Fri, Jun 09, 2006 - Page 14 News List

The Vinyl Word

By Steve Price  /  STAFF REPORTER

It's summer, so it must be beach party time. Get wet in the sea or the rain.


Opened in September 2003 to plenty of oohs and aahs as Taipei's, if not Taiwan's, premiere nightlife complex, Luxy has brought the biggest and best international DJs to town and nurtured local talent.

The club raised the bar for the local dance music scene; with it's opulent interior, dedicated staff, progressive programming and license (a rarity for clubs in Taiwan), rave music came out of the closet.

But staying fresh is a constant challenge as the shine of a new club quickly turns dull, no matter how groundbreaking it is.

Owned by the Hsia family, and managed by Alan Hsia who runs The Loop promotions, Luxy was once playboy Johnny Hwang's vice palace before it was redesigned by Scala Wu (吳昭立) in the present form.

And another transformation is underway.

"The first three years were getting people used to hip hop in one room and house in the other, now it's gotten to the point where I think we can mix it up. I've been warming up for this," Hsia told the Vinyl Word "We're moving into a more complex way of programming, like Japanese clubs. The same three-room layout, so we are gonna restyle to... stay different."

The Lotus Room has already been remodeled. Now called the Onyx Room, the first stage in Hsia's plan to shake up the dance music industry is complete.

Of greater significance is the club's monthly Sabbatical residencies, which began last week with Johnny Fiasco.

"We are gonna have monthly residencies for the summer, we have a studio now, and they [international artists] will stay and make tracks with local artists. We have so many international acts coming in, they've often been here before, and they can leave a mark, instead of just coming in for one day," Hsia said.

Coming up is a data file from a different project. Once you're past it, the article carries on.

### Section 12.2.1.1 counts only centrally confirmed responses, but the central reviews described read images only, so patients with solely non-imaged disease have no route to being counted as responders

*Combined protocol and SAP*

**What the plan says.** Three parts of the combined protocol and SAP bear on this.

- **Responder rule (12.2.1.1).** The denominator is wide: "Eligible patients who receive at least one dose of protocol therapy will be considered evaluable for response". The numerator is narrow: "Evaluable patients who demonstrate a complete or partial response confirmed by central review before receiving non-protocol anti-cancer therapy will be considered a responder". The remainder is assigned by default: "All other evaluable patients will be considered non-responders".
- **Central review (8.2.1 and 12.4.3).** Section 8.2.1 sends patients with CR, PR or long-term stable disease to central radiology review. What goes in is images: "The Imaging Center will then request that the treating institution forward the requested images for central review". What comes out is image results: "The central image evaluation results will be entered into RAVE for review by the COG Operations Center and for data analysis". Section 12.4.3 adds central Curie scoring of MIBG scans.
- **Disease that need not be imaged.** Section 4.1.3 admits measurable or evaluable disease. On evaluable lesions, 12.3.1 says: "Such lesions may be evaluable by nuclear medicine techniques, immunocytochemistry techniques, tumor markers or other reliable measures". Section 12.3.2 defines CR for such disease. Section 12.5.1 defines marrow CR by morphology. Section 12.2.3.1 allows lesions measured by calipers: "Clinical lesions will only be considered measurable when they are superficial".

Sabbatical residents are scheduled to spin every week at Luxy, go back to back with local DJs, and produce tracks drawing inspiration from Taiwan.

"Our goal is to collect six songs, and have a Sabbatical Web site, and the DJ has a blog about their time in Taiwan," said Hsia. "Maybe he's sampling from the MRT or the guys on the street who fix your windows. The sounds of Taipei. That's what I'm gonna suggest, although I am not gonna limit them."

Given the huge overheads of operations such as Luxy and The Loop -- high entertainment taxes, underworld expenses and artist fees, to name just a few -- Hsia's move is a bold gamble.

"We have a club under construction down in Taichung, planned to open July 14th. It's in Tiger city. It's gonna be a commercial club, hip hop and R&B, to begin with, because of gangster issues. Taichung is like the early stages of Las Vegas I think, because it's unstable crime wise, but people somehow find their justice," Hsia said.

Although Taichung City may have lost its crown as Taiwan's good-time town, it does have a high ratio of young single people, exactly the profile of people that go out and party. And when Taiwan's High Speed Rail line comes online, the journey time from Taipei to Taichung will be 40 minutes instead of two hours on the bus.

Plans are also afoot for a smaller venue in Taipei, an altogether more exclusive affair.

"It's gonna be more of a nightclub. Not members only but there will be some sort of filter process, it won't be just walk in. There will be a VIP service, but it won't be pretentious. Between a lounge and a members only club," Hsia said. "It'll be for creative people. For that kind of clique. The location has to be fabulous, very unique."

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